The company addressed the seepage of the viscous form of oil from its Primrose project near the Cold Lake weapons range in Alberta in its second quarter report.
The Alberta Energy Regulator in July released results from an independent review of an assessment made by company of last year's seeps.
AER said four so-called flow-to-surface events spoiled about 50 acres of land. The company's own report said a process called cyclical steam stimulation, or CSS, may have cracked open other subsurface layers, allowing oil to leak out of control from the site.
In its second quarter report, the company said cleanup of all four sites is complete and it has confirmed there is no ongoing contamination of the groundwater aquifer at the site.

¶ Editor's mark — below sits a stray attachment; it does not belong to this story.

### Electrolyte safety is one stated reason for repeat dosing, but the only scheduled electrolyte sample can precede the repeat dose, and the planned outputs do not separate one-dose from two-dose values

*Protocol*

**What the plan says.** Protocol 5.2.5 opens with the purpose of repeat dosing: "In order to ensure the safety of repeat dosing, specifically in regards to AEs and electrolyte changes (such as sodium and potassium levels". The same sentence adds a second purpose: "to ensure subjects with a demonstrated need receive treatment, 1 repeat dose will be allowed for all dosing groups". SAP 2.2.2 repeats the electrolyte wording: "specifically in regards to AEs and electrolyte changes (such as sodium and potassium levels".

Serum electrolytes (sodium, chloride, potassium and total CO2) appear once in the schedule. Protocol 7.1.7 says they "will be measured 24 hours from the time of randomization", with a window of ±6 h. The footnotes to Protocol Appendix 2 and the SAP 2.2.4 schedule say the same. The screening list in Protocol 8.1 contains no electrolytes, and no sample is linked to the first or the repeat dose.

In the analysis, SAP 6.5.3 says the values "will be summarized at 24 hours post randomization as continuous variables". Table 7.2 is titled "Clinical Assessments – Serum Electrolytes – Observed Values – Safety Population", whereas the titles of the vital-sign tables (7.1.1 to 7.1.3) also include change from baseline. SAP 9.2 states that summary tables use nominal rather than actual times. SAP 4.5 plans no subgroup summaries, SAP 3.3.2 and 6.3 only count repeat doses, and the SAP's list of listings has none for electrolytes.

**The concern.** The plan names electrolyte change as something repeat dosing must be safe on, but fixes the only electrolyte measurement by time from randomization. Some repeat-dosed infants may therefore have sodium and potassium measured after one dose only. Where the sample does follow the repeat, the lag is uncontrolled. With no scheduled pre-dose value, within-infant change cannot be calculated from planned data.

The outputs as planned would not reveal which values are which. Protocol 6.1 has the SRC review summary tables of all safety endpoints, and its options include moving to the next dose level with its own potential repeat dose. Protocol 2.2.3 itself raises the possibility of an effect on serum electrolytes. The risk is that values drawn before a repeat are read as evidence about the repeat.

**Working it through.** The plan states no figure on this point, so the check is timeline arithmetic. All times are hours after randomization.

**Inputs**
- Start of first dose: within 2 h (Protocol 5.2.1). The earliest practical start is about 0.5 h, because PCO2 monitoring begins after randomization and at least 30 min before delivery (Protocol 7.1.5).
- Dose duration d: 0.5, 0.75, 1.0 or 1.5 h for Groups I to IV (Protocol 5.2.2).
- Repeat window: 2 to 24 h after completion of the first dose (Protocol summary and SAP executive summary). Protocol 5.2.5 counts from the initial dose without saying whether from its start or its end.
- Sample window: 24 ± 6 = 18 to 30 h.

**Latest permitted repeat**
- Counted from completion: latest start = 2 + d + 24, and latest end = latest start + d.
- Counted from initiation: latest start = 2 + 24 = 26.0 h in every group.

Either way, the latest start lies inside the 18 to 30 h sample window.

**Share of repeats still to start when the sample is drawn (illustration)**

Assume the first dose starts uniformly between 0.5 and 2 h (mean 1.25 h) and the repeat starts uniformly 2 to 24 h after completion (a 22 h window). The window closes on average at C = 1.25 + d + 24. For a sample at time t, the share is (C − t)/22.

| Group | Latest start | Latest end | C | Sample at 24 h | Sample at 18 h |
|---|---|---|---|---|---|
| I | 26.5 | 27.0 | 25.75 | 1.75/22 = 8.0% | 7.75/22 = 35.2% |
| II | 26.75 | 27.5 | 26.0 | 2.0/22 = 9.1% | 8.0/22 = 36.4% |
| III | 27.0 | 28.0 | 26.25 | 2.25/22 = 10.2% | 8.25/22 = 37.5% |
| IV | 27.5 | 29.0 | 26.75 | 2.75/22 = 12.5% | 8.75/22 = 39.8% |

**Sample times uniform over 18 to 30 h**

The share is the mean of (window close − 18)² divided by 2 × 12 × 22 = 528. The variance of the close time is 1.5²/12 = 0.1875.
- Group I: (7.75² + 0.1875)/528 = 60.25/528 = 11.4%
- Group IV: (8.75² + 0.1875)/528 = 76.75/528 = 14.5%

"Concurrent with the causation review, Canadian Natural has developed methods to prevent seepages for all potential failure mechanisms," it said in a report published Thursday.
The AER placed restrictions on the steam injection method at the site in June 2013.
The regulator said cleanup efforts are ongoing, though all of the released bitumen, the viscous form of oil found primarily in Alberta, has been contained.